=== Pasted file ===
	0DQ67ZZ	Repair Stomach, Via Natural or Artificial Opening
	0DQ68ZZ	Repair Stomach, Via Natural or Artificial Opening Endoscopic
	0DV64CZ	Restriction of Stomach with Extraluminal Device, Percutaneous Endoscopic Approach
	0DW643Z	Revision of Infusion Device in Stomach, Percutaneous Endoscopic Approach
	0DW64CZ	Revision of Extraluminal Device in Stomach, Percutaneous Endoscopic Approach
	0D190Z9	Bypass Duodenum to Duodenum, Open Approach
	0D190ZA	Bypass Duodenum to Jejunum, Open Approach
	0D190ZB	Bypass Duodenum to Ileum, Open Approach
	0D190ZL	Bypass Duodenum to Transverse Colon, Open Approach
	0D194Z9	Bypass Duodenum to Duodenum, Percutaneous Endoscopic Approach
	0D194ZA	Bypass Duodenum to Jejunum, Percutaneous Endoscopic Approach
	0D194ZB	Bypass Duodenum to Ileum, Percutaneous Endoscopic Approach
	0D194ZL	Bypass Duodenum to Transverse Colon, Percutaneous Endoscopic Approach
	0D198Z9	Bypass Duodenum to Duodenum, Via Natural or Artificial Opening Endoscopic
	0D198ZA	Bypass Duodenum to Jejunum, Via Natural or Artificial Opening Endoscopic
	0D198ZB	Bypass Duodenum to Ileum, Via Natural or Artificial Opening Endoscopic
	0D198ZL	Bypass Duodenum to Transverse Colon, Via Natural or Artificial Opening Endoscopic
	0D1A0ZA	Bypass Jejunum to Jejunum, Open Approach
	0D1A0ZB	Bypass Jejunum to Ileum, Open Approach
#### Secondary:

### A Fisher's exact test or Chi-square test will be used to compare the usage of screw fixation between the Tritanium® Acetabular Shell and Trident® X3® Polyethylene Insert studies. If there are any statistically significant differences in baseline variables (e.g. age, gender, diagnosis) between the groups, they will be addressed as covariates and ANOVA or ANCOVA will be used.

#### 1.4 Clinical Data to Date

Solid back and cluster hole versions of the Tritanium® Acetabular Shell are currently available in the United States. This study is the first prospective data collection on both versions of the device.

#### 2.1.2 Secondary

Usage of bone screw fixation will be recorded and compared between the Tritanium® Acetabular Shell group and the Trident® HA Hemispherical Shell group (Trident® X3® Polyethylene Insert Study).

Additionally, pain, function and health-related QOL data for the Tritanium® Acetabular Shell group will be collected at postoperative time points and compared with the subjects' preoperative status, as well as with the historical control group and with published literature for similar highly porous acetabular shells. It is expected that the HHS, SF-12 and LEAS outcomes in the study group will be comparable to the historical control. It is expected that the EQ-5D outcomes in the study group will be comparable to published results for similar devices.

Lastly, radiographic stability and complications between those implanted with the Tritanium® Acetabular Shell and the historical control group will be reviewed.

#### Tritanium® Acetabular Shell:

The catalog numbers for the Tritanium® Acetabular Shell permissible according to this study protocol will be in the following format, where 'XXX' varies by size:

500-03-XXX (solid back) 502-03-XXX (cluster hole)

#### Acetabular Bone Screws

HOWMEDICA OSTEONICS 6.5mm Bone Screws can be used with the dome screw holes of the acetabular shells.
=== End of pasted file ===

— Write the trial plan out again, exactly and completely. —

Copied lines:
	0DQ67ZZ	Repair Stomach, Via Natural or Artificial Opening
	0DQ68ZZ	Repair Stomach, Via Natural or Artificial Opening Endoscopic
	0DV64CZ	Restriction of Stomach with Extraluminal Device, Percutaneous Endoscopic Approach
	0DW643Z	Revision of Infusion Device in Stomach, Percutaneous Endoscopic Approach
	0DW64CZ	Revision of Extraluminal Device in Stomach, Percutaneous Endoscopic Approach
	0D190Z9	Bypass Duodenum to Duodenum, Open Approach
	0D190ZA	Bypass Duodenum to Jejunum, Open Approach
	0D190ZB	Bypass Duodenum to Ileum, Open Approach
	0D190ZL	Bypass Duodenum to Transverse Colon, Open Approach
	0D194Z9	Bypass Duodenum to Duodenum, Percutaneous Endoscopic Approach
	0D194ZA	Bypass Duodenum to Jejunum, Percutaneous Endoscopic Approach
	0D194ZB	Bypass Duodenum to Ileum, Percutaneous Endoscopic Approach
	0D194ZL	Bypass Duodenum to Transverse Colon, Percutaneous Endoscopic Approach
	0D198Z9	Bypass Duodenum to Duodenum, Via Natural or Artificial Opening Endoscopic
	0D198ZA	Bypass Duodenum to Jejunum, Via Natural or Artificial Opening Endoscopic
	0D198ZB	Bypass Duodenum to Ileum, Via Natural or Artificial Opening Endoscopic
	0D198ZL	Bypass Duodenum to Transverse Colon, Via Natural or Artificial Opening Endoscopic
	0D1A0ZA	Bypass Jejunum to Jejunum, Open Approach
	0D1A0ZB	Bypass Jejunum to Ileum, Open Approach
#### Secondary:

### A Fisher's exact test or Chi-square test will be used to compare the usage of screw fixation between the Tritanium® Acetabular Shell and Trident® X3® Polyethylene Insert studies. If there are any statistically significant differences in baseline variables (e.g. age, gender, diagnosis) between the groups, they will be addressed as covariates and ANOVA or ANCOVA will be used.

#### 1.4 Clinical Data to Date

Solid back and cluster hole versions of the Tritanium® Acetabular Shell are currently available in the United States. This study is the first prospective data collection on both versions of the device.

#### 2.1.2 Secondary

Usage of bone screw fixation will be recorded and compared between the Tritanium® Acetabular Shell group and the Trident® HA Hemispherical Shell group (Trident® X3® Polyethylene Insert Study).

Additionally, pain, function and health-related QOL data for the Tritanium® Acetabular Shell group will be collected at postoperative time points and compared with the subjects' preoperative status, as well as with the historical control group and with published literature for similar highly porous acetabular shells. It is expected that the HHS, SF-12 and LEAS outcomes in the study group will be comparable to the historical control. It is expected that the EQ-5D outcomes in the study group will be comparable to published results for similar devices.

Lastly, radiographic stability and complications between those implanted with the Tritanium® Acetabular Shell and the historical control group will be reviewed.

#### Tritanium® Acetabular Shell:

The catalog numbers for the Tritanium® Acetabular Shell permissible according to this study protocol will be in the following format, where 'XXX' varies by size:

500-03-XXX (solid back) 502-03-XXX (cluster hole)

#### Acetabular Bone Screws

HOWMEDICA OSTEONICS 6.5mm Bone Screws can be used with the dome screw holes of the acetabular shells.